Hunting for income

  • Fund manager Adrian Frost of Artemis explains why he is positive about the outlook for dividends

Against this backdrop, it is no surprise that investors are seeking alternative solutions for part of their cash. Adrian Frost is an equity income fund manager with investment house Artemis and he explains how he seeks out income opportunities for his investors. “Firstly, I try to make sure the ‘macro’ aspect has as little influence as possible. If you stop to think about it, there are thousands of economists and strategists trying to predict it, and occasionally they get it right. There’s not a very good predictability record. When you’re looking at cash flows of companies, you want things that are as much under the control of the management as possible, and so that takes you away from the macro variances. So it’s really a stock-driven approach which ends up with geographical diversity on the basis of the stocks’ characteristics rather than the economics.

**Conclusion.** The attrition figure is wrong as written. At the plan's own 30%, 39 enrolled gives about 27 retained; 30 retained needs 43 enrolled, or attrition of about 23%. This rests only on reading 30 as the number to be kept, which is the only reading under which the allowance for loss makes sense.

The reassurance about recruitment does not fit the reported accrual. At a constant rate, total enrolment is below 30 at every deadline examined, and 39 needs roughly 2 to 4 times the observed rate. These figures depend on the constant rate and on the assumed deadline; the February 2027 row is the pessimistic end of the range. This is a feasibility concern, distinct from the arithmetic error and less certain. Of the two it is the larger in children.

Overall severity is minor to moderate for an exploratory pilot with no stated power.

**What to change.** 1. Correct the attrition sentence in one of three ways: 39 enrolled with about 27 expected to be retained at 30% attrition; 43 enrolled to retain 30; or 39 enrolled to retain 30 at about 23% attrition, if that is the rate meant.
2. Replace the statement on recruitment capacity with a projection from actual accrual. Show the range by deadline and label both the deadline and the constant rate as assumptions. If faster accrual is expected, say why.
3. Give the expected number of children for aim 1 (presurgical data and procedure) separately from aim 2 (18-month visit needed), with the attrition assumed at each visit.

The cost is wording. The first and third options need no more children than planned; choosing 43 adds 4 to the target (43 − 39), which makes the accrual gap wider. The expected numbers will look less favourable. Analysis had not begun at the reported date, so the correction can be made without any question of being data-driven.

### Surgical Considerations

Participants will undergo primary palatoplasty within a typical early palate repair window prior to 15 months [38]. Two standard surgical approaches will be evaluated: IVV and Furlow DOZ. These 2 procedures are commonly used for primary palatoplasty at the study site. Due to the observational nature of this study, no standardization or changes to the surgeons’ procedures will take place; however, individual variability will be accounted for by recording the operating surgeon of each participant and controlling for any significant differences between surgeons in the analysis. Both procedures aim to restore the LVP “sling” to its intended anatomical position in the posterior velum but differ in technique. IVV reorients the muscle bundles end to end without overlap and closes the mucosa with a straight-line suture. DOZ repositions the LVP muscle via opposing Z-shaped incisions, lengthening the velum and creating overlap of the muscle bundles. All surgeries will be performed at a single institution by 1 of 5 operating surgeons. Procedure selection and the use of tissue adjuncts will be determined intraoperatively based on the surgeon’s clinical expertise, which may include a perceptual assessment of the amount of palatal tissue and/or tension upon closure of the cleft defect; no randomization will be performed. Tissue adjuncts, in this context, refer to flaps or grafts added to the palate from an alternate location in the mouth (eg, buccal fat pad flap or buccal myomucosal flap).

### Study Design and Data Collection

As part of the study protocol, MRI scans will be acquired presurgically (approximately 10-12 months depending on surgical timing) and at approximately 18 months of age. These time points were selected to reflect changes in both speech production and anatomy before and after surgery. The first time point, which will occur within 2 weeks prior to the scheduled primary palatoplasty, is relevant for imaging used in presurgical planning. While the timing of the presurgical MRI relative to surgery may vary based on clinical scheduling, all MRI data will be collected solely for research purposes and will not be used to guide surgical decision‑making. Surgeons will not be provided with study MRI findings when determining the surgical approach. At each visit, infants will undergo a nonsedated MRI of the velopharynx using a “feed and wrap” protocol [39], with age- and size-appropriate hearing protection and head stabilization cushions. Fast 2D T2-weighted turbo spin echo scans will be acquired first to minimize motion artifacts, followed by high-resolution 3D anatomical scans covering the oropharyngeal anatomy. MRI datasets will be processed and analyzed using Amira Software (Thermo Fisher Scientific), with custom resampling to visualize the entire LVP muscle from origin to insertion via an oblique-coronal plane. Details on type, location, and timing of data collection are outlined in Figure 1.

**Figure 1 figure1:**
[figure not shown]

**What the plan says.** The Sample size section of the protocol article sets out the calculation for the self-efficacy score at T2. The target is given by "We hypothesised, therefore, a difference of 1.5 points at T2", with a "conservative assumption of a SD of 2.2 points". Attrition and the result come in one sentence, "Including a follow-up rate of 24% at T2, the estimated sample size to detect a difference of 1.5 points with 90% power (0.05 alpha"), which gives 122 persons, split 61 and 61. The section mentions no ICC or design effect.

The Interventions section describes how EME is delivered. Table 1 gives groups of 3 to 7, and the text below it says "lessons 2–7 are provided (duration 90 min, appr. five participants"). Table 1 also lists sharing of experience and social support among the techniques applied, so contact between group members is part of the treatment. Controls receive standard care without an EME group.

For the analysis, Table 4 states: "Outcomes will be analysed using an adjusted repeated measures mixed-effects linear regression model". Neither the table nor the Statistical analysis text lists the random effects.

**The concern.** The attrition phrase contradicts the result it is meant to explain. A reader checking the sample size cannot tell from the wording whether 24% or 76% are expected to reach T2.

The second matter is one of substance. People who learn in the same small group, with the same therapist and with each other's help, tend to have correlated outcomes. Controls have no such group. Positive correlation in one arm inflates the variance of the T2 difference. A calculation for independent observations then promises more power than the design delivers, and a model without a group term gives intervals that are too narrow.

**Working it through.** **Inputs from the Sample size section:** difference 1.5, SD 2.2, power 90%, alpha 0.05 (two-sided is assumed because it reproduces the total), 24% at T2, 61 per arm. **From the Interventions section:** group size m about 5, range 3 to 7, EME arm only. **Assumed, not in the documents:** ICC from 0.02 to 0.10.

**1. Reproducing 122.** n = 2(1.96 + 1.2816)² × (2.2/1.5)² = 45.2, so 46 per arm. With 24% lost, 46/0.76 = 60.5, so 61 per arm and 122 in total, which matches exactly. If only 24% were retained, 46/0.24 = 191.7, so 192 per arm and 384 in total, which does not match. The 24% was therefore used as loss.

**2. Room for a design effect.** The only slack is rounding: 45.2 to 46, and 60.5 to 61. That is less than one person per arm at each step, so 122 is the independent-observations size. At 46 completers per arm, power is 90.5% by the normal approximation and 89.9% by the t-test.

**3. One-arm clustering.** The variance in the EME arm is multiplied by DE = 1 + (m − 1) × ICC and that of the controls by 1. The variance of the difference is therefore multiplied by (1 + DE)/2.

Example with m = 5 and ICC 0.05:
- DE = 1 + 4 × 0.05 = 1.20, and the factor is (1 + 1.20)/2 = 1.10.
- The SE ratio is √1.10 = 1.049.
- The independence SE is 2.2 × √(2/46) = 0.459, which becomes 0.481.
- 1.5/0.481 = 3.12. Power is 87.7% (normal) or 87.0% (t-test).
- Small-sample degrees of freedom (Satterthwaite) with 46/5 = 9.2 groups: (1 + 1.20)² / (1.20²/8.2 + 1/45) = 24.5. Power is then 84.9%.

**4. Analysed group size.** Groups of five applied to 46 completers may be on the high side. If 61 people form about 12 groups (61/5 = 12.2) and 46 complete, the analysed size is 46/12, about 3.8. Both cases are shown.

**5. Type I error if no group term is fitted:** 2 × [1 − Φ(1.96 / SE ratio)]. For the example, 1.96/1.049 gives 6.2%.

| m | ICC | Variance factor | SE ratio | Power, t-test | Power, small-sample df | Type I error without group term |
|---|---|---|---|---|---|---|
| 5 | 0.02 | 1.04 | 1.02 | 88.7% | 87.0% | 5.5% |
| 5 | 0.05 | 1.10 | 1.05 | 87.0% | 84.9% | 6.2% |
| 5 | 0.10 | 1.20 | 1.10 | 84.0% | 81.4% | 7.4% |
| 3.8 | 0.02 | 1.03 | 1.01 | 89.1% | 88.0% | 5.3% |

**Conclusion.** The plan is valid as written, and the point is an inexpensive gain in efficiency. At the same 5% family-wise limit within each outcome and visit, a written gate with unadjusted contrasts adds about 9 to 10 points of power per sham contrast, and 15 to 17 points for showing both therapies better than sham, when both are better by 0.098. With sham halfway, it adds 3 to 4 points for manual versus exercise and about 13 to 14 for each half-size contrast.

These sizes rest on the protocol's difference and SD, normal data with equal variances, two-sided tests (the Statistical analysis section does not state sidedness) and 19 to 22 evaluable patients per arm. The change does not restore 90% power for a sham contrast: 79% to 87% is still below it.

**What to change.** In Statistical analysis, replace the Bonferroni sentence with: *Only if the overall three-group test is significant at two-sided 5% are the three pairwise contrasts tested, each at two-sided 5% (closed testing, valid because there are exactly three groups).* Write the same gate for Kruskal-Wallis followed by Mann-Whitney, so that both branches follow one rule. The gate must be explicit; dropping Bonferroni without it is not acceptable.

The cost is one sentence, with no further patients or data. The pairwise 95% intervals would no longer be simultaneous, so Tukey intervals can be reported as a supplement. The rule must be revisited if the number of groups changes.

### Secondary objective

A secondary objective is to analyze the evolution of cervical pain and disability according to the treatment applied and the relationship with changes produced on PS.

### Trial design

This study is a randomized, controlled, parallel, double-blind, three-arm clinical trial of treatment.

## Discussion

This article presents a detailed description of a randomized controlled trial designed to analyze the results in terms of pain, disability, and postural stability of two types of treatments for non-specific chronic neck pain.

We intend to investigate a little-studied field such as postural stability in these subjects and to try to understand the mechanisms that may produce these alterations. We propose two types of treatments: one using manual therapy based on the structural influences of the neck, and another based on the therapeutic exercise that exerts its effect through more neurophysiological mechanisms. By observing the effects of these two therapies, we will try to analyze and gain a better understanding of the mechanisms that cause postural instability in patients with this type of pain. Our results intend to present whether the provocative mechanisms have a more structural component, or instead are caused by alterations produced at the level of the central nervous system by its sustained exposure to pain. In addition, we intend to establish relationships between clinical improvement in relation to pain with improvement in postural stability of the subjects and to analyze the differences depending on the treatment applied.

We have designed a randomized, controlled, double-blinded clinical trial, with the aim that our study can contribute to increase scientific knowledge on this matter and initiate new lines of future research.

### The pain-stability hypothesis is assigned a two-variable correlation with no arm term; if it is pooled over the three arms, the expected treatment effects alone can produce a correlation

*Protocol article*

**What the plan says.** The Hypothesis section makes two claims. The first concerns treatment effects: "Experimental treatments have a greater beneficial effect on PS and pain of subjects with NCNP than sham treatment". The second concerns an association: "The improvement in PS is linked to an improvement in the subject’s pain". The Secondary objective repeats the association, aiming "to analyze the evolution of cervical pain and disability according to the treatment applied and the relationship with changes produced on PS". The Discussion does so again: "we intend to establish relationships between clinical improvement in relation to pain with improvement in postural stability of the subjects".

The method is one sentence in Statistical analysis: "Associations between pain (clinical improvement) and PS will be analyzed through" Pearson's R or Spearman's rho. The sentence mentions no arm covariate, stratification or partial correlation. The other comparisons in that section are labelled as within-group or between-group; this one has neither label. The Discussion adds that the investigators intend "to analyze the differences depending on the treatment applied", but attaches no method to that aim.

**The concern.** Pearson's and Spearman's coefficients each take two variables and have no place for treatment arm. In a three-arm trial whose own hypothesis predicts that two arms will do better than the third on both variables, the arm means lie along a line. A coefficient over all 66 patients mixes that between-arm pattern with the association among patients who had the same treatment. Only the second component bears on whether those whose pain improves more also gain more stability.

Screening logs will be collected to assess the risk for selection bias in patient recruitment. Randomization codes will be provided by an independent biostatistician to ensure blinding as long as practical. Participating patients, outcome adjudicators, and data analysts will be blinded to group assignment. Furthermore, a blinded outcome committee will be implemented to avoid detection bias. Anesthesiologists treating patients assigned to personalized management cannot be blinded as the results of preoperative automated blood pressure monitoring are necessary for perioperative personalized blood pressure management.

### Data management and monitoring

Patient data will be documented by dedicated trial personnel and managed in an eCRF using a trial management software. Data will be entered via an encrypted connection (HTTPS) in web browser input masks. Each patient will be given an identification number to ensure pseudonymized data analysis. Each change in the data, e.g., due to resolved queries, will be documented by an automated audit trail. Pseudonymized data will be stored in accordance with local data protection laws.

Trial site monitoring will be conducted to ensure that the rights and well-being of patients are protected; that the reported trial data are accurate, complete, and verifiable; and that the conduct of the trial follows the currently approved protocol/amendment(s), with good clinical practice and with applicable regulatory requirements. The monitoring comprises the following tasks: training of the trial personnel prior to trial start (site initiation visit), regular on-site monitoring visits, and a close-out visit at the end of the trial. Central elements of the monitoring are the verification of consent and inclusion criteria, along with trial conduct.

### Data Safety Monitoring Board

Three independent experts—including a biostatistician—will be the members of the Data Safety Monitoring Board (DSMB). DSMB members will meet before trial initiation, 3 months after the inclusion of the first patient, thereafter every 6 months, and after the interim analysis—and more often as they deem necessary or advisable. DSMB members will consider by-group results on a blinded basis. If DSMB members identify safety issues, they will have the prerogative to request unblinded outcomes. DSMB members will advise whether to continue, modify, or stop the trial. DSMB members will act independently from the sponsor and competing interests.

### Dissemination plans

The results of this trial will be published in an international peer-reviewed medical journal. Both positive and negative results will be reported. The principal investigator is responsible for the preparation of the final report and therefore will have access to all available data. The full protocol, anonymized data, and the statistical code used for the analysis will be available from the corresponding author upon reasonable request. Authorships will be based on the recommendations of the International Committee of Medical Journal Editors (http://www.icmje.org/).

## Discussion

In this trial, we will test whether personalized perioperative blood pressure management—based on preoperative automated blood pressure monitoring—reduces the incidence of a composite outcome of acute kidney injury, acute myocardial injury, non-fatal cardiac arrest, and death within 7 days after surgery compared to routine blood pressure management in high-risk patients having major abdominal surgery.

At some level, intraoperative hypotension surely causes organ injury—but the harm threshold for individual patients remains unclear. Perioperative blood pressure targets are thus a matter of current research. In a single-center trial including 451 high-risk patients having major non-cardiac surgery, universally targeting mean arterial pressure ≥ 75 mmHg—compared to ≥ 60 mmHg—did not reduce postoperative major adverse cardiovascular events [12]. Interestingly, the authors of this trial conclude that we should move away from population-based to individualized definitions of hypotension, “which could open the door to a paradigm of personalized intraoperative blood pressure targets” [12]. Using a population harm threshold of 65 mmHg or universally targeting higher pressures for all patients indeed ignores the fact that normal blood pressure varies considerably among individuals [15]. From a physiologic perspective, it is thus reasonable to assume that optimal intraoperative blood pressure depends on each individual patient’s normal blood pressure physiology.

“When this fund started, the great movement to strengthen balance sheets, lengthen funding lines and to remove that uncertainty from the equation was already well in progress. The corollary of that means that when it comes to dividends, having been very nervous during the credit crisis, companies now have a high margin of safety and balance-sheet strength, which actually underpins dividends. And the second thing is I think all of them have traded more profitably in the years after the credit crisis than they would ever have imagined, so that’s actually added to that balance sheet strength.